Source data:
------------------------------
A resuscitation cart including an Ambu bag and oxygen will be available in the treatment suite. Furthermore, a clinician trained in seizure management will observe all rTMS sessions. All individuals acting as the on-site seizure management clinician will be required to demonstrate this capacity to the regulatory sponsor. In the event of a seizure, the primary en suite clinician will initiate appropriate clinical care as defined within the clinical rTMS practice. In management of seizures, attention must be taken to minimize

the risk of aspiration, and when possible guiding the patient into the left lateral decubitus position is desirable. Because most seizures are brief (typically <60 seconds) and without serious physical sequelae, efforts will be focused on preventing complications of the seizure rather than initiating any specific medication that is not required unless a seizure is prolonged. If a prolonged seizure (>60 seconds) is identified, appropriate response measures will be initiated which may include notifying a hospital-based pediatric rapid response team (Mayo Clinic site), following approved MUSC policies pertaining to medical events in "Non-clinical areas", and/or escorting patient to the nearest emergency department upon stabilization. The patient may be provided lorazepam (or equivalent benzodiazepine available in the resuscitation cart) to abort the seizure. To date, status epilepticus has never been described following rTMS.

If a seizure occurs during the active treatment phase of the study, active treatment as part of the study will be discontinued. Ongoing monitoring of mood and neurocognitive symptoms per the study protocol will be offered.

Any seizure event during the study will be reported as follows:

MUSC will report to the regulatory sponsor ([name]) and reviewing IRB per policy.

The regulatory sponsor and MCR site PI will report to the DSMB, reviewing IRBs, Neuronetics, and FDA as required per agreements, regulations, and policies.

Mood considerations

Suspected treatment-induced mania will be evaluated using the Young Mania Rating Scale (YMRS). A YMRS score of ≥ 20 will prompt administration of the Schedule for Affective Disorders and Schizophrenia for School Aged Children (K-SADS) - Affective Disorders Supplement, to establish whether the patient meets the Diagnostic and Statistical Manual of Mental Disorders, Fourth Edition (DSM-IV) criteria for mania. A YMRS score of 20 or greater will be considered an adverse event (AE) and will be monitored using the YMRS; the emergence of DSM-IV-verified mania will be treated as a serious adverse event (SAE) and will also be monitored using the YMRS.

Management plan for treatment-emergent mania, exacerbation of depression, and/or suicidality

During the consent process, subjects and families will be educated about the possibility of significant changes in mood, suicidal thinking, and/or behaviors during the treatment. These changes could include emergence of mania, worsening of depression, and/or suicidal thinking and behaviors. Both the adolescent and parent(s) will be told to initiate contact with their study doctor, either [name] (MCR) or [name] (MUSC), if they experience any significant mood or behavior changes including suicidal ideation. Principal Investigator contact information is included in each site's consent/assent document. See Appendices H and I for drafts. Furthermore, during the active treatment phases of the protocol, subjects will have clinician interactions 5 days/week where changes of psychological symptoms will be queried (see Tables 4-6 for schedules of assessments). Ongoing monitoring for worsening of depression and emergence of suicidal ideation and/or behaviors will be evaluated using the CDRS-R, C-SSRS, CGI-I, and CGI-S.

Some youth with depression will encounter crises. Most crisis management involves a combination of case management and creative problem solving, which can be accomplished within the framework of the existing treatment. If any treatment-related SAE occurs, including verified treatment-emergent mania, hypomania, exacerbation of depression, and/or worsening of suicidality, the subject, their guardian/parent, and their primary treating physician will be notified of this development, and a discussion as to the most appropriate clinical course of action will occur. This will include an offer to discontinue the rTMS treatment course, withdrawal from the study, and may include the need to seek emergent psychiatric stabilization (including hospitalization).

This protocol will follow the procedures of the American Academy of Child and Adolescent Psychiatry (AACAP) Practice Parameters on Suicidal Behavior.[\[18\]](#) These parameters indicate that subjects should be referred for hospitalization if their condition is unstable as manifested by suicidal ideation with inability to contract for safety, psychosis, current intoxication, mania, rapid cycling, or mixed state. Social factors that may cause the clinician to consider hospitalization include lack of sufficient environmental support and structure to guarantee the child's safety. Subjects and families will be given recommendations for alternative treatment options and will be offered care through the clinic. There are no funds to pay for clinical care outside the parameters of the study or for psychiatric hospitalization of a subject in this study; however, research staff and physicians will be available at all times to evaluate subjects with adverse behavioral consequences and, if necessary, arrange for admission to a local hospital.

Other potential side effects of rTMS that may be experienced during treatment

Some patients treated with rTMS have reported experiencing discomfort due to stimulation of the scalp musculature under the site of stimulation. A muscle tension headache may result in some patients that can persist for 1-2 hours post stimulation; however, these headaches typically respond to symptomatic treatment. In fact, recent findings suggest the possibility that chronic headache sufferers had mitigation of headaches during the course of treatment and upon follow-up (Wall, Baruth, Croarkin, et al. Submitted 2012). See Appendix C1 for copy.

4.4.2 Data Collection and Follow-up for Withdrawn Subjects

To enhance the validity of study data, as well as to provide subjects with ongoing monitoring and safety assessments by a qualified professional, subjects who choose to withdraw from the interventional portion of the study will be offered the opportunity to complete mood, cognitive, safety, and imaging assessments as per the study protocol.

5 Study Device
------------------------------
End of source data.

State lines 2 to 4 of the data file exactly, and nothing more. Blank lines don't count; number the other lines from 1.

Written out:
the risk of aspiration, and when possible guiding the patient into the left lateral decubitus position is desirable. Because most seizures are brief (typically <60 seconds) and without serious physical sequelae, efforts will be focused on preventing complications of the seizure rather than initiating any specific medication that is not required unless a seizure is prolonged. If a prolonged seizure (>60 seconds) is identified, appropriate response measures will be initiated which may include notifying a hospital-based pediatric rapid response team (Mayo Clinic site), following approved MUSC policies pertaining to medical events in "Non-clinical areas", and/or escorting patient to the nearest emergency department upon stabilization. The patient may be provided lorazepam (or equivalent benzodiazepine available in the resuscitation cart) to abort the seizure. To date, status epilepticus has never been described following rTMS.

If a seizure occurs during the active treatment phase of the study, active treatment as part of the study will be discontinued. Ongoing monitoring of mood and neurocognitive symptoms per the study protocol will be offered.

Any seizure event during the study will be reported as follows: